Migration is an old phenomenon

Tuesday, March 05, 2019

In the last few months, a huge migration movement has been unwinding in Central America, especially in Mexico. Thousands of migrants from South American countries have been on the move trekking on foot towards the US border.

The open defiance has made President Donald Trump’s call for a wall on the border grow even louder and caused the life of a seven-year Guatemalan immigrant in a detention centre.

In Africa, the phenomenon is worse though it only gets airtime when a huge disaster occurs in the Mediterranean Sea. Tens of thousands of young Africans take the perilous journey across the Sahara to Libya where they hope traffickers will ship them off to Europe for a fee.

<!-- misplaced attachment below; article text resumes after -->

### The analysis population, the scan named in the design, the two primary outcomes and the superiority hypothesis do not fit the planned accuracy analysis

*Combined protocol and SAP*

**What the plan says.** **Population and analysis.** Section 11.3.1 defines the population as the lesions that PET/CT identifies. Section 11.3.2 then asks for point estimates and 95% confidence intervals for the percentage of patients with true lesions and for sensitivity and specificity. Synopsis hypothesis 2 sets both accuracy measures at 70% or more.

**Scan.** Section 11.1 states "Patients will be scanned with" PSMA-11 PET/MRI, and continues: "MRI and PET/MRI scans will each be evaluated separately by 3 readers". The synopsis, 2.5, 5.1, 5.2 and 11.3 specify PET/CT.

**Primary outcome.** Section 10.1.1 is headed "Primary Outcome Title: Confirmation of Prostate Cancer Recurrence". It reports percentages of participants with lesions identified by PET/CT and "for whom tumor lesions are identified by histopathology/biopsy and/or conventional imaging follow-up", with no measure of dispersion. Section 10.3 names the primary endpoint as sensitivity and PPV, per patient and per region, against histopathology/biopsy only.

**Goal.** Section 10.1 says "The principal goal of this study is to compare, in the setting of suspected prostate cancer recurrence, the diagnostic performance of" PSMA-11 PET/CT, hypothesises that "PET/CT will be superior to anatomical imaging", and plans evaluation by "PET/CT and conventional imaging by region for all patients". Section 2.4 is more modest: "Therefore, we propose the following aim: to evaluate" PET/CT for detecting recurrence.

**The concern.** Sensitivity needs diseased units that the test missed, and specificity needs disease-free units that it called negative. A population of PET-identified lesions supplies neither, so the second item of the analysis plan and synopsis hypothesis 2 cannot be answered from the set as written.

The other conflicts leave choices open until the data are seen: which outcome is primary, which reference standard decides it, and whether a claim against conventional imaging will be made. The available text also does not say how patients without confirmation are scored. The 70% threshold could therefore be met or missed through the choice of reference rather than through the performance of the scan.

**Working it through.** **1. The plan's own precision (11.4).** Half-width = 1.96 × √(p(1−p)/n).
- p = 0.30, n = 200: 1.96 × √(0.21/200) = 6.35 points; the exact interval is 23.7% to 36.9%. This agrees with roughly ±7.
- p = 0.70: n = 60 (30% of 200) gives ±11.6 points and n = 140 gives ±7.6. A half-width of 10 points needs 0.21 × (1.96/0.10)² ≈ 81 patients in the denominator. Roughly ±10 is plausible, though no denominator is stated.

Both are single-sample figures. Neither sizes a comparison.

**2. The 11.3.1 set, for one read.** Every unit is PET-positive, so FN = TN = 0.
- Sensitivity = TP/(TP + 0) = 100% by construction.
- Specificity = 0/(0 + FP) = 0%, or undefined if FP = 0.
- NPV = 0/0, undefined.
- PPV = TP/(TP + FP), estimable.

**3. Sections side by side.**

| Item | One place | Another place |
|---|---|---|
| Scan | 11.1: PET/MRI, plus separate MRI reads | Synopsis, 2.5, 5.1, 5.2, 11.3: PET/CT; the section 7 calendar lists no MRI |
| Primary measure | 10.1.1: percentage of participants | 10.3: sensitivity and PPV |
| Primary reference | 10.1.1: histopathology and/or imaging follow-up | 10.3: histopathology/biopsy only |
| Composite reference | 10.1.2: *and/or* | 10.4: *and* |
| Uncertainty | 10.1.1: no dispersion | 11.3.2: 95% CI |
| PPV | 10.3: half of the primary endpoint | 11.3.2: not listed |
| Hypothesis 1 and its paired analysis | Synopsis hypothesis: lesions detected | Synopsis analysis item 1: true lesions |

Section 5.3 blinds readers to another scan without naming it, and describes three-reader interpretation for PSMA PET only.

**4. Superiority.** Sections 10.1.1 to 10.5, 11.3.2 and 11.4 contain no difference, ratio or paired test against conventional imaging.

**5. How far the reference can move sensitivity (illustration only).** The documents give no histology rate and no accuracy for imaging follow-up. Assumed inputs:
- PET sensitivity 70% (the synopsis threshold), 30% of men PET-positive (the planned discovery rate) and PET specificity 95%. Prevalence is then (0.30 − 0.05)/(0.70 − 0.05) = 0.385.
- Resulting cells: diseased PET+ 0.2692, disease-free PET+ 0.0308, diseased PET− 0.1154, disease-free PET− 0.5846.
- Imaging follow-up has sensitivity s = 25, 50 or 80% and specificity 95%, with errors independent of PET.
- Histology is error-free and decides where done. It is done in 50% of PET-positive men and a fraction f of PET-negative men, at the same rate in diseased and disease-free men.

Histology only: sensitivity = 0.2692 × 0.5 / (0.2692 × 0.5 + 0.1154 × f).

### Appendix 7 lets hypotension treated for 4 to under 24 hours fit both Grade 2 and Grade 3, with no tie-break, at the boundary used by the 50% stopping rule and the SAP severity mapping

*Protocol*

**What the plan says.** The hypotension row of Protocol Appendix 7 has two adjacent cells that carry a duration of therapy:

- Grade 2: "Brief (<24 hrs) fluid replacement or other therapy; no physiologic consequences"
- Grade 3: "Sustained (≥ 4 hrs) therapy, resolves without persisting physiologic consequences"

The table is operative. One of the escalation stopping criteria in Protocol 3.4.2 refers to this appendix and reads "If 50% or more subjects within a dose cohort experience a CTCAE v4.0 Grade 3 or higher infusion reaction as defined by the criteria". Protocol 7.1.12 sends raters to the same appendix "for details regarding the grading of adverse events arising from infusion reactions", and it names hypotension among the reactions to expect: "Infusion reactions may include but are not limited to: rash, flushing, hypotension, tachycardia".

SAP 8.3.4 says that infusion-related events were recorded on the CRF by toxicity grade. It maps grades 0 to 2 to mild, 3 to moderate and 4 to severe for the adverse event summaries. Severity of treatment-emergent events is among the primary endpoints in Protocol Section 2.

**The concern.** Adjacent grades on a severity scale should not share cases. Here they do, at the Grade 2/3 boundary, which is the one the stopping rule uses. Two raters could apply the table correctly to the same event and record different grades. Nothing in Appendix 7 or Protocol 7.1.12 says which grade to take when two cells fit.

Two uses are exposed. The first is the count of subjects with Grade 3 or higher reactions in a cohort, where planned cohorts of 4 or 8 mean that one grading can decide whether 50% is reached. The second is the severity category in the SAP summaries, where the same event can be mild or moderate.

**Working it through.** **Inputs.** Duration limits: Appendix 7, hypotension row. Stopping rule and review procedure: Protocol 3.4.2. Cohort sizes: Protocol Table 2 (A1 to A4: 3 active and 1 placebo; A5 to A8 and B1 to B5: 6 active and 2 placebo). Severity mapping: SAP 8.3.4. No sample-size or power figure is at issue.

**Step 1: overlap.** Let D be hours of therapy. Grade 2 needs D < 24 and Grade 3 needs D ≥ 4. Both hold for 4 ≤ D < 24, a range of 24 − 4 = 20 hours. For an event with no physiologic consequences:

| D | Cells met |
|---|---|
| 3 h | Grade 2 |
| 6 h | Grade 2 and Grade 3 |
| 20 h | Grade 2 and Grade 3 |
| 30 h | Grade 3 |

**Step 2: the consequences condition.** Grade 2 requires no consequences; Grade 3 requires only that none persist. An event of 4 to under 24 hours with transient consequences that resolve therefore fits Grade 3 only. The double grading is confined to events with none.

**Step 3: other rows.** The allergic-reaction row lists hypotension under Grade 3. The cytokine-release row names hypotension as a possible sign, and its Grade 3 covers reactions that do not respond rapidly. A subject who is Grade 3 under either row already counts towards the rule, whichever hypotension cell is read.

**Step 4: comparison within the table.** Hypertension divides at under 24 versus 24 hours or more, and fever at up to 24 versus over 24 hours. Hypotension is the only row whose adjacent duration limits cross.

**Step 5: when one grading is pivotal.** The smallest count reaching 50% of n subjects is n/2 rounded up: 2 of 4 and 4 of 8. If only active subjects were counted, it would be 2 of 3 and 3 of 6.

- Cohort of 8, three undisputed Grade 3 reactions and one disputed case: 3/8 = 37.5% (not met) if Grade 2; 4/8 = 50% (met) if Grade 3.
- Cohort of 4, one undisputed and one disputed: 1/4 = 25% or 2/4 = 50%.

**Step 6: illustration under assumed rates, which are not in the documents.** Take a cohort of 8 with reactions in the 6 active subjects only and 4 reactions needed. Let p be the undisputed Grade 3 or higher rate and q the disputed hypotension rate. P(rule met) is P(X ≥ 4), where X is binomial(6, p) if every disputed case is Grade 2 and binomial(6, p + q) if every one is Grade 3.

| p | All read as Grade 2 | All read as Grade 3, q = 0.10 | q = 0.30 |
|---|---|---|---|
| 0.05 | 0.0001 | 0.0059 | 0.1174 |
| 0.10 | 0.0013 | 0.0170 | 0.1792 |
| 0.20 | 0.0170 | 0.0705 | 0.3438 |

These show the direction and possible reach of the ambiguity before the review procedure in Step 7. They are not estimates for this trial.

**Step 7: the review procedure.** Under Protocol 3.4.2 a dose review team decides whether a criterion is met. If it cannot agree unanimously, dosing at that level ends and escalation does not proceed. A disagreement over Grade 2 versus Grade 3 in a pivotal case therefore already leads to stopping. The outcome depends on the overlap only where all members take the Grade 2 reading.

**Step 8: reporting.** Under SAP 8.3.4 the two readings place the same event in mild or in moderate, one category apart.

In 2017, over 160,000 landed on the European shores most of them in Italy. Those were the lucky ones as over 3,000 drowned in the choppy waters. Most of the migrants are from West and Central Africa who seek greener pastures as they have lost hope in their countries.

What is most disheartening is that their countries of origin do little to deter the dangerous migration cycle. They fail to detect what pushes their nationals to risk their lives when they could have remained home to contribute to nation building – if their minimum needs were guaranteed if equal opportunities were available to all.

That is what is missing and African leaders continue to treat it lightly. Taking on utopic challenges such as “silencing the guns” in the next two years could be better replaced by draining the flow of immigrants by opening up their borders.

They should instead silence the wails of many mothers who bid farewell to their children never to see them again.

For the past few years, tens of thousands have died while trying to cross the border

A Guest Editorial